Out-Law / Your Daily Need-To-Know

UK life sciences bodies collaborate on coronavirus

Out-Law News | 08 Apr 2020 | 3:42 pm | 1 min. read

A landmark agreement between life sciences trade bodies in the UK shows the "sense of responsibility" felt by the whole industry to help the country overcome the challenges posed by the coronavirus crisis, an expert has said.

The Association of British HealthTech Industries (ABHI), the Association of the British Pharmaceutical Industry (ABPI), the British Generic Manufacturers Association (BGMA), the UK BioIndustry Association (BIA), and the British In Vitro Diagnostics Association (BIVDA) have committed to work together to achieve three central aims – delivering medicines and health technology to fight coronavirus; prioritising the supply of diagnostics, medicines and health technologies for NHS patients; and supporting NHS service delivery.

"As part of the health community, the life sciences sector in the UK wants to play as big a role as possible in tackling Covid-19 – both in the search for effective diagnostics and treatments and by supporting patients, the NHS and government across the UK," the trade bodies said in a joint statement. "Our companies have the experience, knowledge and facilities to provide support across healthcare if they work together during this crisis."

Nicole Jadeja of Pinsent Masons, the law firm behind Out-Law, welcomed the agreement, which was signed by the chief executives of the five bodies earlier this week.

Jadeja Nicole_November 2019

Nicole Jadeja

Partner

The UK has a flourishing life sciences industry, the diversity of which ultimately drives its success in delivering benefits to patients, and will play a crucial role in these challenging times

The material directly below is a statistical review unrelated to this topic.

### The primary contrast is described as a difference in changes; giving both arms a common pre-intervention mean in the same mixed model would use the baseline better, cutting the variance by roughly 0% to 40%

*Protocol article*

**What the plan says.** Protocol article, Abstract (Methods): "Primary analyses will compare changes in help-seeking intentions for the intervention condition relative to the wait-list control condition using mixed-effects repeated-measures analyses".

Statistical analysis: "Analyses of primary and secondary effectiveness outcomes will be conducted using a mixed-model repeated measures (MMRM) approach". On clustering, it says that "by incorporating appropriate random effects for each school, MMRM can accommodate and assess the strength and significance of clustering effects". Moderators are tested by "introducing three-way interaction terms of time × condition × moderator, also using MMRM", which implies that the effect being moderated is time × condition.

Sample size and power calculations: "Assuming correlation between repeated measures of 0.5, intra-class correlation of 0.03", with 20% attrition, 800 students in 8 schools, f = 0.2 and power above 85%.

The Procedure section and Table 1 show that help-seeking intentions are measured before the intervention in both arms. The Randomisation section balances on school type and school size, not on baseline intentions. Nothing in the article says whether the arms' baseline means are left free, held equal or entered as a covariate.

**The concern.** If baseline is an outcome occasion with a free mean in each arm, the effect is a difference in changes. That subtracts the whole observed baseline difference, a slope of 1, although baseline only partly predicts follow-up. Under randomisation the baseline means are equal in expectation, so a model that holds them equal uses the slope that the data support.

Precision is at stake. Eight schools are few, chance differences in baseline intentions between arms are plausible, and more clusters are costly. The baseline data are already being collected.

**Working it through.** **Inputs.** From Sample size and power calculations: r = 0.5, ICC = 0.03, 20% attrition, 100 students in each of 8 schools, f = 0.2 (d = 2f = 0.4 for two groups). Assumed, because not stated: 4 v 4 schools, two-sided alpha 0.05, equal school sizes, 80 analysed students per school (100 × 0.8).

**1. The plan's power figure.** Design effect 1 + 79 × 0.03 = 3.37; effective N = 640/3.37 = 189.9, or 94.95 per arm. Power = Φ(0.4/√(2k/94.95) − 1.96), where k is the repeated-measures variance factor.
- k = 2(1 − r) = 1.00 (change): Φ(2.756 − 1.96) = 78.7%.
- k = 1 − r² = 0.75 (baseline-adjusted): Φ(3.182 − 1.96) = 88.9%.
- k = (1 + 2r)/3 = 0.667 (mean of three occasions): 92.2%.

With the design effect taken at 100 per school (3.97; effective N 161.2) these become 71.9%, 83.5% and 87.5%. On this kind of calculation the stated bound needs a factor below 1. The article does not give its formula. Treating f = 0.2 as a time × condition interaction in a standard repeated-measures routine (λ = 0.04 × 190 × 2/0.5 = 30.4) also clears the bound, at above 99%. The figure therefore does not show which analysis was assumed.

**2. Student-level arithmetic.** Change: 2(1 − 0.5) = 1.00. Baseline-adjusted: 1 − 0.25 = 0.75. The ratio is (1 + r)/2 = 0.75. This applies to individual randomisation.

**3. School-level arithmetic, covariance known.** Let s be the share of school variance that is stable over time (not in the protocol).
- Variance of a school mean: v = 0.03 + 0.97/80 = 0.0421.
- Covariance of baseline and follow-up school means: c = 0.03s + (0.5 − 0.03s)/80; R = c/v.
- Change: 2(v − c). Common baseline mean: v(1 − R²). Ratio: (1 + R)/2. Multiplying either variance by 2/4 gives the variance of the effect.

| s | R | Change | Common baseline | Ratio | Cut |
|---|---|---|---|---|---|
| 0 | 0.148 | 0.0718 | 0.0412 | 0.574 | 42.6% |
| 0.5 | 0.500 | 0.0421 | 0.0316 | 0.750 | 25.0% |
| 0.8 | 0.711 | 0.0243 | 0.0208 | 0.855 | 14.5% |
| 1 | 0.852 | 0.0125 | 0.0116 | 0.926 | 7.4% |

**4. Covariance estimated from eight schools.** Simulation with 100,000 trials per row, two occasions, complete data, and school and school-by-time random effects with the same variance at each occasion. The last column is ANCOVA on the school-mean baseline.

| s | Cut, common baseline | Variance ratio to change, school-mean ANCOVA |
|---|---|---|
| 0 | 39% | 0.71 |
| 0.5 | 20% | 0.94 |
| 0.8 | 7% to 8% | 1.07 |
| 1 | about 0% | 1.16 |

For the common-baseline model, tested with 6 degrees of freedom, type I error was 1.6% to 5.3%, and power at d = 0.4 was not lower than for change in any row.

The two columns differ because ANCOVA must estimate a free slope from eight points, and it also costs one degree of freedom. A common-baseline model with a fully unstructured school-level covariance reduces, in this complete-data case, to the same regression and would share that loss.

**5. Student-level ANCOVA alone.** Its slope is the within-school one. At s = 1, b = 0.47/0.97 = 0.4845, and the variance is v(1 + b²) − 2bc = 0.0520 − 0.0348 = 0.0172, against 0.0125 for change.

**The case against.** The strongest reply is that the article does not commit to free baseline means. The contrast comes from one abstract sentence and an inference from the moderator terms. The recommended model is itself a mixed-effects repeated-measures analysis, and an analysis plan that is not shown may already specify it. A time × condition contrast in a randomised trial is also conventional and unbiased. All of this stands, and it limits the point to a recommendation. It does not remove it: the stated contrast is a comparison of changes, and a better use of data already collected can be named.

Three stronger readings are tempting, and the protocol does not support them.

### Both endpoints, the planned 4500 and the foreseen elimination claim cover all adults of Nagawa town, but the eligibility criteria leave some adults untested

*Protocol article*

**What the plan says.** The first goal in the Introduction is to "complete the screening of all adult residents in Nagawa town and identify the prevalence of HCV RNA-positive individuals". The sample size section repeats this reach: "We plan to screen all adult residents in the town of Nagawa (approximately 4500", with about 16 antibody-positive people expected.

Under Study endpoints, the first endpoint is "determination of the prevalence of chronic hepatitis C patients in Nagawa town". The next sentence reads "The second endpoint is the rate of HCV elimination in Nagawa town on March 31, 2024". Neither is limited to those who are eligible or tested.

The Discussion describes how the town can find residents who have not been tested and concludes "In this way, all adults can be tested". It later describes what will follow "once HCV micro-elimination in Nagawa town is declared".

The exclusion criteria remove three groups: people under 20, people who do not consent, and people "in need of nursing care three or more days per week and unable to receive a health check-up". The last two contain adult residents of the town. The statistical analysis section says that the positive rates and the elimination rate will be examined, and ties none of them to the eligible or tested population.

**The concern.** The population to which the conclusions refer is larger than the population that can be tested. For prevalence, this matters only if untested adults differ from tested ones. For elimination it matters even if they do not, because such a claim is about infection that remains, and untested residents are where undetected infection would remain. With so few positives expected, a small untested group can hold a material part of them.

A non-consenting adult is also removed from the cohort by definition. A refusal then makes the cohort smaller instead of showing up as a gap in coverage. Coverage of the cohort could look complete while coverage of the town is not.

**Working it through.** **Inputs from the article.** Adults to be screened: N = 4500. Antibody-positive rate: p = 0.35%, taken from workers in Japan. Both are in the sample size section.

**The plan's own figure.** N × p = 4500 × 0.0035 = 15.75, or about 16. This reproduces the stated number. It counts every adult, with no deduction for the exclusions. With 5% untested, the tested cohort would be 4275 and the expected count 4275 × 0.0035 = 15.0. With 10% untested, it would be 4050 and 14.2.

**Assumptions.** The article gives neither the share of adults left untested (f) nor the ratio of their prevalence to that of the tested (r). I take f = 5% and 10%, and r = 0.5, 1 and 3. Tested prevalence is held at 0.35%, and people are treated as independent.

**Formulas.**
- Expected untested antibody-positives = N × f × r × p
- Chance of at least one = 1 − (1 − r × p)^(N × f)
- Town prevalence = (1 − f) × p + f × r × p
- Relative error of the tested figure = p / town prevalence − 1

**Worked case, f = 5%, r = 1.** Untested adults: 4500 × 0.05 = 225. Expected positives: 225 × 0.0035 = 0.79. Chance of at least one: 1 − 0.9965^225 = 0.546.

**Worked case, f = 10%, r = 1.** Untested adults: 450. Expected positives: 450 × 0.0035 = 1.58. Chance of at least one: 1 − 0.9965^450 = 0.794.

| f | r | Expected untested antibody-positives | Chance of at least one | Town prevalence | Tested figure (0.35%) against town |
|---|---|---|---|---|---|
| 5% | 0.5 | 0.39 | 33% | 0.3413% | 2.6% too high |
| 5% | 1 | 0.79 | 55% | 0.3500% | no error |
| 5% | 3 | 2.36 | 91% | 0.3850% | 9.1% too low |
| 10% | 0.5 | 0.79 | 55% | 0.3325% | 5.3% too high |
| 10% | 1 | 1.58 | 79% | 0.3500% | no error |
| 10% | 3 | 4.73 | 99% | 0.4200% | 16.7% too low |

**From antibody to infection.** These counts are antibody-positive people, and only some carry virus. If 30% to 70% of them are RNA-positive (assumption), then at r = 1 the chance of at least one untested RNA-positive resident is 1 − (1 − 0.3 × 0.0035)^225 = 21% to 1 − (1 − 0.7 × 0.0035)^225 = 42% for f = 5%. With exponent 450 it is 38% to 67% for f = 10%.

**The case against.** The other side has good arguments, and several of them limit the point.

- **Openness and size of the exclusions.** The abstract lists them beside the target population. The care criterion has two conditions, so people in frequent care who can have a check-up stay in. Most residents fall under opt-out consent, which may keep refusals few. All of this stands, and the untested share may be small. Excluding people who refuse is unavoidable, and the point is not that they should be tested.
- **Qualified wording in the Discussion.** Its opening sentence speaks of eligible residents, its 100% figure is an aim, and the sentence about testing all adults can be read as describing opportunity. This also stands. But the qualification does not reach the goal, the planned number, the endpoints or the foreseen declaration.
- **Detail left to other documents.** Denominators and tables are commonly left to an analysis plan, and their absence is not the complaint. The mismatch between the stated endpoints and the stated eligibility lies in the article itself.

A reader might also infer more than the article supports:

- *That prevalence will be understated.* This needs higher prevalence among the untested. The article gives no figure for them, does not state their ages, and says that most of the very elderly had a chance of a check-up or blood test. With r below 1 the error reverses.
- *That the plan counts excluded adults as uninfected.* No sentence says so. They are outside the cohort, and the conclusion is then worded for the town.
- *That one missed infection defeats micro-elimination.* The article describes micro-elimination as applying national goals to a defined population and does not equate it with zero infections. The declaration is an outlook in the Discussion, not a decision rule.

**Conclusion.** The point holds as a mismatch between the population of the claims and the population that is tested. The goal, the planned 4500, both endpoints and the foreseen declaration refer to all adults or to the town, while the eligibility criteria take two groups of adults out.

"In these unprecedented times, we are seeing unprecedented levels of collaboration between the diverse range of players in the life sciences ecosystem," Jadeja said. "This statement of intent reflects that. It brings together UK associations representing medical device and diagnostic manufacturers, biotechs, innovators and generics, and is indicative of the serious commitment and sense of responsibility of many of the associations’ member companies to successfully navigate this crisis."

"The UK has a flourishing life sciences industry, the diversity of which ultimately drives its success in delivering benefits to patients, and will play a crucial role in these challenging times," she said.

According to the statement of intent, the bodies have agreed to prioritise research and development of Covid-19-related diagnostics, treatments, health technologies and vaccines. They have also agreed to help encourage intelligence sharing to "support patient testing and therapeutics" and "identify and support companies to facilitate testing for Covid-19".

The bodies also said work is ongoing to address the logistical and supply chain issues arising in the sector at the moment.

"We are prioritising getting medicines and health technologies to NHS patients, working to mitigate any impact that global supply chain, manufacturing and transport disruption may have on the availability of medicines and health technologies, including for clinical study and research activities," they said.

The bodies also said they will support people working in life sciences to volunteer to help with NHS service delivery "where most needed", and will look to bolster existing NHS capacity for Covid-19 testing and diagnostics too.